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Do I Need a Lawyer to File for Bankruptcy in Alsea, OR

Do I Need a Lawyer to File for Bankruptcy in Alsea, OR


The greatest glory in living lies not in never falling, but in rising every time we fall.
 
- Nelson Mandela


Corporations and partnerships must have an attorney to file a bankruptcy case. Individuals, however, may represent themselves in bankruptcy court. However, it is very important that a bankruptcy case be filed and handled correctly. You can check out a free preview a bankruptcy filing at 1-2-Law.com.

In many cases, it's a good idea to have a bankruptcy attorney. However, many petitioners file for bankruptcy without a lawyer. Some represent themselves in bankruptcy because they cannot afford the lawyer's fees. Others have simple cases, and don't feel the need to hire a lawyer. Even the simplest Chapter 7 bankruptcy requires extensive paperwork, gathering of financial documentation, research of bankruptcy and exemption laws, and follow up with local rules and procedures.

Bankruptcy rules are very technical, and a misstep may affect a debtor's rights. For example, a debtor whose case is dismissed for failure to file a required document, such as a credit counseling certificate, may lose the right to file another case or lose protections in a later case, including the benefit of the automatic stay. Bankruptcy has long-term financial and legal implications, so it is very important to do it right. An individual filing for bankruptcy must list all property and debts in their bankruptcy schedules. If a debt is not listed, it is possible the debt will not be discharged.

The simpler the bankruptcy, the better your chances are to successfully complete it and receive a discharge on your own. So it's usually more feasible to file without an attorney if you are filing a simple Chapter 7 bankruptcy.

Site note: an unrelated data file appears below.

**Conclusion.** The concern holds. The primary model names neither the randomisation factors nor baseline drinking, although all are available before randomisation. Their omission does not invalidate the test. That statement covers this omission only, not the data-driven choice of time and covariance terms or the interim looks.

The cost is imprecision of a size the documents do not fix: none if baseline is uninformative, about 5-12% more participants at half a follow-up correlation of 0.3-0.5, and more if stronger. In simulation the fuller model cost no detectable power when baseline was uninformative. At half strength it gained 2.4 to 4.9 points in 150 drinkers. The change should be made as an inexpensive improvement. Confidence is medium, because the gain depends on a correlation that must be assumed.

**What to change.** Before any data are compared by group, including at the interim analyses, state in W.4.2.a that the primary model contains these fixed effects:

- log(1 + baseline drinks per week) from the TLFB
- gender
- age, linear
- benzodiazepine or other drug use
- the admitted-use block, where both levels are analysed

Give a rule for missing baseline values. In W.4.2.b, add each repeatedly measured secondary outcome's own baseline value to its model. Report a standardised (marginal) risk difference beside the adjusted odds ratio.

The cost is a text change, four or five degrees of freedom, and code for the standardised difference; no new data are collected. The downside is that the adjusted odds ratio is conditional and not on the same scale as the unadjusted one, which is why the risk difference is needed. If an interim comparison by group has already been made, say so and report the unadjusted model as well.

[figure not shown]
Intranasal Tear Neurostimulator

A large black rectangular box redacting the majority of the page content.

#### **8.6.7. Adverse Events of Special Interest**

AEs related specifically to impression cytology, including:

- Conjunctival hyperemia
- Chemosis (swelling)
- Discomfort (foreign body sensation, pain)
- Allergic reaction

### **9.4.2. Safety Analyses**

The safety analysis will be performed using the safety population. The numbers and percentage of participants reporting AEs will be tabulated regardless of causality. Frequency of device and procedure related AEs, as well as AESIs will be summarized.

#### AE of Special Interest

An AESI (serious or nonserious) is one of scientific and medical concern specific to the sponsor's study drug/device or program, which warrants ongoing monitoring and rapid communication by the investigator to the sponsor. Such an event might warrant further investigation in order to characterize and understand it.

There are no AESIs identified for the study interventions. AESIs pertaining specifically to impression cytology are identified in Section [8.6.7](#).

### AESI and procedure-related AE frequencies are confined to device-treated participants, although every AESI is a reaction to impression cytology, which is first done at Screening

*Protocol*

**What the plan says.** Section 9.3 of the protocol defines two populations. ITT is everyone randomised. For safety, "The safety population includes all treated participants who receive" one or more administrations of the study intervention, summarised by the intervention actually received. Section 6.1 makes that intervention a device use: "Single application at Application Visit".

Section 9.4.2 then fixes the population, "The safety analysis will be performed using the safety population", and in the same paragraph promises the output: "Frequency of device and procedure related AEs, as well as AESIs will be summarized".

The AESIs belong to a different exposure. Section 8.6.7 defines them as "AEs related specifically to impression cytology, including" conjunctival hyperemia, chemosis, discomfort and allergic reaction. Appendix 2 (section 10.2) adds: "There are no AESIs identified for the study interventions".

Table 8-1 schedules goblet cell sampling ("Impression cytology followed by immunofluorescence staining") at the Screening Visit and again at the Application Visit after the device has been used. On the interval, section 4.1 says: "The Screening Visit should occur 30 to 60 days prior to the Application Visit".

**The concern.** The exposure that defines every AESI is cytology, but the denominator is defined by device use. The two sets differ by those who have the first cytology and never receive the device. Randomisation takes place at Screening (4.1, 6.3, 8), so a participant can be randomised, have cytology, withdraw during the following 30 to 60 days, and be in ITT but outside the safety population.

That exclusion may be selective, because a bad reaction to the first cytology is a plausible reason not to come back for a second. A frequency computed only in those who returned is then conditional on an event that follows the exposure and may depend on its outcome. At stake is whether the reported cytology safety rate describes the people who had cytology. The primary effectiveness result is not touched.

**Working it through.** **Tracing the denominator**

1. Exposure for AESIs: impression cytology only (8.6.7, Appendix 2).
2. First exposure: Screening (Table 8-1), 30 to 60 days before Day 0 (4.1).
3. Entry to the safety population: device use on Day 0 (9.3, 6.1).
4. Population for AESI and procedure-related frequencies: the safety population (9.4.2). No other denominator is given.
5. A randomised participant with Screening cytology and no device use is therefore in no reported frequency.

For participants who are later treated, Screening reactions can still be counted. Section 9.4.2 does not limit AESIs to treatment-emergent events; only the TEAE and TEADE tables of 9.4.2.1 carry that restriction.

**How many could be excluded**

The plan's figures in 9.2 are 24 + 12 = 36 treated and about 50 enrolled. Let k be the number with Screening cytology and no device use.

If your household income is low and you own little or no assets, and you don't have any priority debts or creditors alleging fraud against you, then your case may be simple enough for you to handle without an attorney.

Bankruptcies filed under Chapter 13 can be more complex than Chapter 7. If you are underwater on your mortgage payments, and if your second mortgage is worth less than your first mortgage, you may be able to use Chapter 13 bankruptcy to "strip" the second mortgage (discharge it in bankruptcy). If you owe more than your car is worth, through a process known as "loan cram down," you may be able to negotiate a Chapter 13 payment plan based on what the car is actually worth, as opposed to the value of the car loan.

You may choose to file a Chapter 13 to take advantage of these benefits or simply because you make too much money to qualify for a Chapter 7. No matter what your reason is, it generally means that your case may be too difficult to file on your own.

In Chapter 13 bankruptcies, in addition to filing the official bankruptcy forms, you must also design a proposed repayment plan, which can be very difficult to do. Stripping your second mortgage or cramming down a car loan will usually require filing additional motions and paperwork with the court.

So, if you are planning to file a Chapter 13 or a complex Chapter 7, it is a good idea to hire a qualified attorney. Your Chapter 7 will usually be more complex if you own a business, have high income, own significant assets, or have creditors who may claim fraud. If any of the above applies to you, you risk having your case dismissed, your assets being taken and sold, or facing a lawsuit in your bankruptcy to determine that certain debts should not be discharged. In that case, it is advisable to hire an attorney to handle your bankruptcy.

Bankruptcy fraud is a crime and the presiding judge may also deny the discharge of all debts if a debtor does something dishonest in connection with the bankruptcy case, such as transferring assets to friends and family, destroying or hiding property, falsifying records, or lying. Individual bankruptcy cases are randomly audited to determine the accuracy, truthfulness, and completeness of the information that the debtor is required to provide.

Individual debtors are generally required to obtain credit counseling from an approved provider within 180 days before filing a case, and to file a statement of compliance and a certificate of credit counseling furnished by the provider. Failure to do so may result in dismissal of the case.

Homeowners who are having trouble or have fallen behind in making their mortgage payments may have options that would allow them to avoid foreclosure and bankruptcy, starting with renegotiating with the mortgage lender. However, please beware of marketing offers made once your house is in foreclosure - there are a number of fraudulent schemes specifically directed at individuals facing foreclosure.

Only you can decide if hiring a lawyer is right for you. Check out 1-2-Law.com for listings of lawyers in your neighborhood.
 
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